Luckily, the banks are run by humans, some of which have a moral compass and a sense of doing right by those whose interests they are supposed to protect. Flash Boys is their story. It’s common in populist rhetoric to believe the financial system is a well thought out machine, designed on purpose to…

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William T. Vollmann’s Europe Central | A Short Riff on a Long Book

Biblioklept

Kilian Eng Kilian Eng

1. William T. Vollmann’s Europe Central,  811 pages in my Penguin trade paperback edition (including end notes), is a virtuoso attempt to describe or measure or assess or explain or analyze the Eastern front of WWII, a part of the war that in my American ignorance I know, or knew (no, know) so little about.

2. The book covers 1914-1975, most of the composer Dmitri Dmitriyevich Shostakovich’s life. If Europe Central has a hero, it is Shostakovich.

From the book’s last end note, “An Imaginary Love Triangle: Shostakovich, Karmen, Konstantinovaskya”:

When I think of Shostakovich, and when I listen to his music, I imagine a person consumed by fear and regret, a person who (like Kurt Gerstein) did what little he could to uphold the good—in this case, freedom of artistic creation, and the mitigation of other people’s emergencies. He became progressively more beaten down, and certainly experienced…

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Review: I Want to Show You More, by Jamie Quatro, Grove Press 2013, 206 pp.

Purchased / Reading With: The Starboard Sea by Amber Dermott, Summer Reading edition of Tin House

Type of Book: Loosely linked short stories / story cycle

My Research Interest: For entertainment

Structure: 15 stores of varying length, set around Lookout Mountain on the border of Georgia and Tennessee

Impression: I knew these stories would be “good” and “competent” short stories, because I trusted the recommendations. However, I was not prepared for the aching psychological depth of these stories. Quatro’s characters and narratives are not superficial, and anything but slight. This impression was solidified when the fourth story, “Here,” made me cry. I do not cry often when reading, yet this book made me tear up at least three times. Quatro demands the reader consider the mysteries, pains, and joys of parenting, marriage, illness, death, fear, and faith. The stories are intimate, visceral, and very much for today—but also timeless. The book is dark and light at once, challenging the reader to reconcile the two.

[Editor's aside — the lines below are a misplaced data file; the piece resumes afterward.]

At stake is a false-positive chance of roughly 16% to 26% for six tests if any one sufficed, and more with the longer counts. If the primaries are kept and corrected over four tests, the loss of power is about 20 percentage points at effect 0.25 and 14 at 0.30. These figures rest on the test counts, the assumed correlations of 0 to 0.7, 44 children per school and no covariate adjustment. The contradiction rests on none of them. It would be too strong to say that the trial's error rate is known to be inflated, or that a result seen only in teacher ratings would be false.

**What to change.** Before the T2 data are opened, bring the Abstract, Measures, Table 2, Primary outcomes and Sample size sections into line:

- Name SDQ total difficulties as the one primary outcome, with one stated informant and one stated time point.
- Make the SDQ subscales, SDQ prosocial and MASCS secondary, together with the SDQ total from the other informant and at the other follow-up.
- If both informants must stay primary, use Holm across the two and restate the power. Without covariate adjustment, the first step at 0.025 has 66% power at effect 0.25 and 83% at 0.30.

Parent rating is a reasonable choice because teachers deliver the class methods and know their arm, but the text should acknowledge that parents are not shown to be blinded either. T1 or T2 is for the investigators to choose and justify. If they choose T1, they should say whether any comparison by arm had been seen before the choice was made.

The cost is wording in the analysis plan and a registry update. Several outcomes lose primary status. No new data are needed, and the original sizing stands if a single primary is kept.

Readability: Everyone should read this book. This is one of those books that, if read with an open heart, will make the reader a better person.

Oscar Wilde in Prison

A R T L▼R K

51chT0vHKVLOn the 19th of May 1897, Irish writer Oscar Wilde was released from prison after serving a two year  sentence for criminal sodomy and “gross indecency”. He had to go through hard labor and major deprivation, a very problematic situation for a hedonist accustomed to his creature comforts. His experiences in prison were the basis for his last work, The Ballad of Reading Gaol(1898).

In a bid to understand the reasoning behind Wilde’s imprisonment, Neil McKenna’sThe Secret Life of Oscar Wilde (2003) systematically investigated all available evidence about Wilde’s amorous liaisons, his lifelong erotic attraction to men and his subsequent support of Uranianism. The latter was a 19th-century term which referred to the actions of a person of a third sex, neither entirely male, nor female, someone with “a female psyche in a male body” who is sexually attracted to men, later extended as a definition…

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On Virginia Woolf and Mrs Dalloway

Interesting Literature

Virginia Woolf’s Mrs Dalloway was published on this day, 14 May, in 1925. In honour of this, we thought we’d offer a few little facts about this novel, and about Woolf herself.

The action of the book takes place over just one day – a ‘moment of June’ in 1923 – although there are flashbacks to events that occurred in the characters’ lives over the previous five years, in the immediate wake of WWI. The original title of the book was ‘The Hours’, a title that Michael Cunningham would go on to use for the title of his novel about Woolf, which weaves together events from Woolf’s own life and events from Mrs Dalloway. The book was filmed, in 2002, starring Meryl Streep and Nicole Kidman (the latter of whom famously wore a prosthetic nose to portray Woolf).

Woolf stampMrs Dalloway wasn’t the only novel Woolf wrote the action of…